When I think of Vietnam, it takes me back to all the great moments, gracious people and delectable food that make the place. The rising sun and chirping birds behind the lime karsts while I kayaked in Halong Bay, the old quarter in Hanoi brimming with poignant French and Chinese influences, the delectable aroma of Pho lingering on the streets every morning, the rippled reflections of lights on the canals of Hoi An, the rich and flavourful coffee with variations of egg and condensed milk… I could reminisce forever. My fondest memory of the country though is that of a person, a middle aged lady from the humble town of Ninh Binh. Despite the cultural barriers or the fact that we had never met and shared very little in common, remembering her will always bring a smile to my face and stir warmth in my heart.
Tips from fellow travellers, word of mouth and the urge to experience some real Vietnam led me out of the charming capital city after spending a few days there. I took off from my hostel one morning and hopped on to the next bus for a day trip to Ninh Binh. I stared out at the lush countryside using the window as a canvas, with some local food parceled for the road and an easy-going playlist simmering lightly in my ears. The journey sure seemed promising! And it was.
As the bus finally pulled in to the stand at Ninh Binh, I hopped off and walked to the nearest little hotel to find myself a bicycle. It took barely any time or effort, given the overwhelming friendliness of the locals. In fact, the owner of the hotel, Hien, even gave me his wife’s Vietnamese hat to wear since he thought it was too sunny to ride around without it. I thanked him and rode off to explore. I spent 5 – 6 hours savouring the streets, markets and a part of the countryside. Content with my adventure for the day, I decided to make my way back towards the hotel and further to Hanoi. Little did I know that the best was yet to come.
My favourite time of day trickled in as the sun set on Ninh Binh. Following the trail back, I decided to stop and take my hat off to be able to feel the wind in my hair. And then as I rode on I heard someone yell behind me. Engulfed by the freedom in the air, I dismissed the sound and continued riding, until the sound grew louder and closer. I turned around to a see a middle aged woman running towards me hysterically and she did not look particularly happy! As she drew closer, I noticed my wallet in her hand and felt my stomach sink. My bubbling nonchalance had lead me to drop my wallet while removing my hat. A possession I would have been stranded without, I shuddered at the thought of reaching the bus without my wallet.
I found myself extremely nervous and trying to blubber out a ‘thank you’ when she finally came and handed it over to me. She seemed to chide at me in a language I didn’t understand. I thought, perhaps, she expected money as a token of gratitude and for good reason! More than willing, I pulled out a 200,000 Dong note from my wallet and handed it over to her. She refused to accept it. Foolishly, I assumed she didn’t feel it was enough, so I pulled out another 100,000 Dong. She shook her head profusely. Noticing the confusion, a man walked towards us and she explained the situation to him. He turned towards me and half-translated, “She want you to be careful, she see you drop your wallet so she run. She want you to have good memory of her town”.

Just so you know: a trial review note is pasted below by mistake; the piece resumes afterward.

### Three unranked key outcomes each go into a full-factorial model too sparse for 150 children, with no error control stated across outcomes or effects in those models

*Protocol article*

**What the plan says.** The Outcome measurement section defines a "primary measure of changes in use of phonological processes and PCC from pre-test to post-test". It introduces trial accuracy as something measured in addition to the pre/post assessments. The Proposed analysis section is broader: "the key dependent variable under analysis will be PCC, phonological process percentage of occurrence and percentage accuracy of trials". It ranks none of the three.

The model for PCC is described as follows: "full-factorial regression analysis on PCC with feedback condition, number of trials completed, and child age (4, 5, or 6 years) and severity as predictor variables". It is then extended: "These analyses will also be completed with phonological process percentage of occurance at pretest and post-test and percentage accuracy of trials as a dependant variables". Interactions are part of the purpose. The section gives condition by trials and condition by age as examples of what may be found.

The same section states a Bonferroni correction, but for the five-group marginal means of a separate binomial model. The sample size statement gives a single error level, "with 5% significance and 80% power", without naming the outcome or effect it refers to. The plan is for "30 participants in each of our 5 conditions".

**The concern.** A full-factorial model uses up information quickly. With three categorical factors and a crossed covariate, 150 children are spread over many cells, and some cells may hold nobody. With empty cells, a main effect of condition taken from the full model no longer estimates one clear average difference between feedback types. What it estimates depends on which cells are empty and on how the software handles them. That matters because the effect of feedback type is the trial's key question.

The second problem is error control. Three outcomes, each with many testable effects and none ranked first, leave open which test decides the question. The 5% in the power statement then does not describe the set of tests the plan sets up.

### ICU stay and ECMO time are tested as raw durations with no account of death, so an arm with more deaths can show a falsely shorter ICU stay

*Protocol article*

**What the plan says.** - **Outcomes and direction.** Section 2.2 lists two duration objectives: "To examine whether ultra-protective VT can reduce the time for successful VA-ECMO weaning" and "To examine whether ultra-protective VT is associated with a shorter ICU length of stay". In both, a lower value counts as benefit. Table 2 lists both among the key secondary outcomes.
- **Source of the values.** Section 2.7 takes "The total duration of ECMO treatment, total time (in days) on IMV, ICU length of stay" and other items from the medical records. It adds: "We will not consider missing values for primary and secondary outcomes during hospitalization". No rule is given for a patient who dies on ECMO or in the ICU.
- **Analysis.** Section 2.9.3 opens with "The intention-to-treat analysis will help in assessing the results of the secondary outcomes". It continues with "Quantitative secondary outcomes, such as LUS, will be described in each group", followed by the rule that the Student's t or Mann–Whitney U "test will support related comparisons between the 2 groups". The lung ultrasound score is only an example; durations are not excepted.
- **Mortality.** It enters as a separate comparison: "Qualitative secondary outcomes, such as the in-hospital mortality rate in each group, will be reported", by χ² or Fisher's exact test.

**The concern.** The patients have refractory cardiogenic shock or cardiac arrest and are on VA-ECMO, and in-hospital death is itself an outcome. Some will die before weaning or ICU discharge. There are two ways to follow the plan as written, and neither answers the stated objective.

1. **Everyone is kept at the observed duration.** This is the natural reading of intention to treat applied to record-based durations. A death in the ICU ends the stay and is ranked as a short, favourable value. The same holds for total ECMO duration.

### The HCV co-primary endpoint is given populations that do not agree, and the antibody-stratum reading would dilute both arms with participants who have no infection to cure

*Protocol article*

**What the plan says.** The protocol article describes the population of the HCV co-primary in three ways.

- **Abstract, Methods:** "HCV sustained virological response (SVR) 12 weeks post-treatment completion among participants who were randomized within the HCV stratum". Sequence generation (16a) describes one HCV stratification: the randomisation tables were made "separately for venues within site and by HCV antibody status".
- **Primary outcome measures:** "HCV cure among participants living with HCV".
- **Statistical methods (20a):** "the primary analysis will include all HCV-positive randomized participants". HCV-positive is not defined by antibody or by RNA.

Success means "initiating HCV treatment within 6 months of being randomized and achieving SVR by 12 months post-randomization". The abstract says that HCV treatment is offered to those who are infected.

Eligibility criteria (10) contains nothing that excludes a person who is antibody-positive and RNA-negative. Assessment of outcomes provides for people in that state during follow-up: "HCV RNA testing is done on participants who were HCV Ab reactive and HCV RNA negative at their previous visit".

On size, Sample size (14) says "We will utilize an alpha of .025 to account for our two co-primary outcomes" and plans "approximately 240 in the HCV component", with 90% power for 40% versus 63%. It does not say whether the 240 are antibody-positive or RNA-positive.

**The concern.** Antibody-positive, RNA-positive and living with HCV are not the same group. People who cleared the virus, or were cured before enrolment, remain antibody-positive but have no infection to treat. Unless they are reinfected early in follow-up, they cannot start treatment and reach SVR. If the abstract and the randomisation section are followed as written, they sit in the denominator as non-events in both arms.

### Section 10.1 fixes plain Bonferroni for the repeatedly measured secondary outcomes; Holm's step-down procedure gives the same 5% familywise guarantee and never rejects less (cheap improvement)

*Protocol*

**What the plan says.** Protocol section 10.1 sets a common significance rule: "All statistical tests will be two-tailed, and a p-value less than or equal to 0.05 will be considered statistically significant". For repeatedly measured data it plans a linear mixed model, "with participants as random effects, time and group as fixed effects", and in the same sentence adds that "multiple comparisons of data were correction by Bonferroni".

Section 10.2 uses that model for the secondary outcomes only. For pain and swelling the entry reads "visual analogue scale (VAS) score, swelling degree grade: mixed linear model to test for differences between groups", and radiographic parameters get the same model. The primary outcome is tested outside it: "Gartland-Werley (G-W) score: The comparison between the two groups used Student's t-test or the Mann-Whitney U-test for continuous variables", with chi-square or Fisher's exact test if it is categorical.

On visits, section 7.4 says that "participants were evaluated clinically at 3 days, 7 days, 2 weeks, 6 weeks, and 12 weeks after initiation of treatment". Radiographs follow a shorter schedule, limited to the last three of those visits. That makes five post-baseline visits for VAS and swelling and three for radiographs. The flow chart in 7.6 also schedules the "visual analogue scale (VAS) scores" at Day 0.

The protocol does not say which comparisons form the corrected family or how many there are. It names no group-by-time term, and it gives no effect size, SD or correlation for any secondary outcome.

I stood there, utterly speechless, as he spoke. Later, she offered a cup of tea at her shop and I grabbed the offer. As we sipped our tea, I made a few feeble attempts at striking a conversation but in light of the language barrier I just decided to show her the pictures of Ninh Binh I had captured earlier in the day. When i was done with those, I pulled out some of Hanoi as well,just to be able to spend some more time there. Delighted, she called her daughter to share pictures from their travels to Hanoi. We barely spoke but despite the lack of coherent words used, it was still one of the best conversations I have ever been part of. We smiled and laughed and watched the sun set. I decided to stay the night in that gracious little town and meandered around the entire evening with a jump in my step and a beam on my face.
The most heart-warming moments on ones travels are indeed those when you find beauty in someone that transcends the beauty around them! I really wish Linh knew that every time I thought or spoke of Vietnam, I thought and spoke of her. She wanted me to take back fond memories of her land. And she herself, made the fondest of them all.